Jailers worry about dental floss as a weaponWHITE PLAINS, N.Y. — Dental floss may prevent toothaches, but it's given jailers plenty of headaches. When a group of New York prisoners sued last month to demand access to dental floss, officials said they had to consider “security issues.” As it turns out, jail — and jailbreak — history is tightly tangled with the stringy decay fighter.
By: Associated Press , INFORUM
WHITE PLAINS, N.Y. — Dental floss may prevent toothaches, but it's given jailers plenty of headaches.
When a group of New York prisoners sued last month to demand access to dental floss, officials said they had to consider “security issues.” As it turns out, jail — and jailbreak — history is tightly tangled with the stringy decay fighter.
In Texas, officials believe a prisoner used floss to cut his way out of his cell, then jumped a fellow inmate and knifed him to death.
In Maryland, Illinois, West Virginia and Wisconsin, inmates collected enough floss to braid it into ropes and escape, or try to, over prison walls.
A group of escaped prisoners on the run in Texas used floss to sew up their gunshot wounds.
And a man in an Illinois jail used floss to stitch together the dummy he left in his bed when he took off.
Experts say floss, or the plastic holder it sometimes comes in, has been used to strangle enemies, to escape, to saw through bars, to pick handcuffs, to make a hand grip on a shank and to hoist contraband from one level of cells to another.
“These inmates can make a weapon out of a chewing gum wrapper,” said Steven Kayser, whose company sells a floss product advertised as prison-safe. “Floss is right up there on the danger list.”
Officials at the Westchester County Jail in Valhalla were somewhat leery when 11 inmates, acting without a lawyer, filed a $500 million lawsuit demanding access to dental floss.
Lead plaintiff Santiago Gomez said the jail was “violating inmates’ federally protected civil rights by not allowing inmates access to dental floss, while acknowledging that it will result in cavities if you fail to floss your teeth.”
He said the inmates had been brushing three times a day, “tongue and gums included,” but were still getting cavities, bleeding gums, enduring constant tooth drilling and mental anguish.
Deputy Commissioner Justin Pruyne said the jail is not required to supply floss to inmates and said floss posed security concerns. But the jail has since brought in a supply of Kayser's “Floss Loops” — circles of rubbery floss with no hard plastic that are designed to break easily before they can be used as a weapon.
It's not clear if that has satisfied the prisoners. The lawsuit has not been dropped.
An episode of the science TV show “Mythbusters” a few years ago set up an experiment to challenge the floss-as-security-risk theory. The show used a floss-equipped robot to test whether floss — combined with toothpaste to make it more abrasive — could really saw through a bar on a jail cell.
The feat was declared “plausible,” given 300 days at eight hours a day — the kind of time that an inmate might have.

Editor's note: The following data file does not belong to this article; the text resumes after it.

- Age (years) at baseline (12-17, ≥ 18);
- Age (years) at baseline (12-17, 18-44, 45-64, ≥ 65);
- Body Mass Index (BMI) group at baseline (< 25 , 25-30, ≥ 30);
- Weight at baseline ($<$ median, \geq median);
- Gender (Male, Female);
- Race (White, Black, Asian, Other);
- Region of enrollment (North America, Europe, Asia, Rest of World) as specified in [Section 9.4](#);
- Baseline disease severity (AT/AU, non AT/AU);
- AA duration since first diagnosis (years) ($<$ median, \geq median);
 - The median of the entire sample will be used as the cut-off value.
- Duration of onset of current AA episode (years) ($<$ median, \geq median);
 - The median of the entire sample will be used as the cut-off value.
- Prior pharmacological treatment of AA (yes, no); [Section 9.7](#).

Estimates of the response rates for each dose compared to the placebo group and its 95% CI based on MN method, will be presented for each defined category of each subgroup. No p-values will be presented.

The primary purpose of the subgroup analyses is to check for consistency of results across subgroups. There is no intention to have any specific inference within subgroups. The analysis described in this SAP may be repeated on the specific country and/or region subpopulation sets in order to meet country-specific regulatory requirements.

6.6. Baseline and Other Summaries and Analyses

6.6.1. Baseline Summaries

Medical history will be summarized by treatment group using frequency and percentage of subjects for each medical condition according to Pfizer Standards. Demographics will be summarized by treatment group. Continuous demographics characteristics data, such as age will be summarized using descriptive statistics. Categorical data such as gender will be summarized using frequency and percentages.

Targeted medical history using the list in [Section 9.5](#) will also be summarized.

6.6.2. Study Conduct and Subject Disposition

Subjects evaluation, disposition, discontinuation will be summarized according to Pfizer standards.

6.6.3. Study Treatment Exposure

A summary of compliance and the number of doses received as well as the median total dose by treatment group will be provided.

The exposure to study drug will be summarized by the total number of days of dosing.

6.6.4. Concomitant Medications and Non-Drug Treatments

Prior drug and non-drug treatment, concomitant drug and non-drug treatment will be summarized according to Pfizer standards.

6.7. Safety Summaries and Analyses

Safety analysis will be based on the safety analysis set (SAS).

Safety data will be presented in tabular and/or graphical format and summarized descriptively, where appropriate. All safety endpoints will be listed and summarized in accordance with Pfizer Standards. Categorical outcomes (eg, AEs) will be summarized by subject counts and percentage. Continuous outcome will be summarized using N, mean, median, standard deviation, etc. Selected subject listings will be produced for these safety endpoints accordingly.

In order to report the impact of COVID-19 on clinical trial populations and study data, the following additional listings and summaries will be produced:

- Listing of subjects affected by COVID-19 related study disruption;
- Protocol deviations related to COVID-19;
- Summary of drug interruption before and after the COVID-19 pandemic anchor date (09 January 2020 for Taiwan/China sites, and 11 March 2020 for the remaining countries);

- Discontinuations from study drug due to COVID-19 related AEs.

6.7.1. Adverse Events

Regulations of prison floss vary around the country.
In northeastern Texas, officials believe Antonio Lara used dental floss and toothpaste to saw his way out of a cell at a county jail and kill a gang rival in 2000.
“We do not carry traditional dental floss because of security concerns,” said Jason Clark, spokesman for the Coffield Unit near Palestine, Texas. “Floss can be used to make ropes, weapons, cut through bars, even just reinforce the grip on a shank.”
Instead, inmates are allowed plastic holders with a small piece of floss stretched across, he said.
In California, the state approves Floss Loops. Regular floss can be used as a garrote, said Terry Thornton, spokeswoman for the California Department of Corrections and Rehabilitation.
“But for that matter, you can pull thread from your socks or bed linens to choke someone. It's not just razor blades and toothbrush shanks in prison. We've seen underwear used as a weapon.”
New York's state prison system permits dental floss, but only the unwaxed variety. The waxed is “much stronger,” said spokesman Peter Cutler. He said prison security officials have banned it after having “experience” with the waxed variety. He would not elaborate.
The Westchester jail does ban toothpicks and water picks; inmates are allowed to have a 3-inch-long toothbrush, Pruyne said. Kayser said he also makes a “rubber-type” flexible toothbrush that's 4 ¼ inches long, but said anything longer could be fashioned into a weapon.
It was waxed floss that was used in Wisconsin in 1997 by inmates Timothy Dummer and Guy Dunwald. They used ropes of braided floss to get over a wall at the Green Bay Correctional Institution. They were quickly recaptured and had five years added to their sentences.
A television story about the episode said the prisoners had collected 18,975 feet — more than 3½ miles — of dental floss.
In 1994, Robert Shepard used a floss rope braided as a telephone cord to scale an 18-foot wall at the South Central Regional Jail in West Virginia. He was on the lam for about five weeks. He was already being disciplined for scraping away the mortar between bricks in his cell.
In 1991, three inmates bought hundreds of yards of dental floss from the store at the Hays County Jail in Illinois and turned it into a ladder of sorts.
“It was ingenious,” said U.S. Attorney Gerald Carruth when the men pleaded guilty to attempted escape. “They made the rope out of dental floss and used cardboard salt-and-pepper containers for stirrups on the ladder. ... That dental floss is strong.”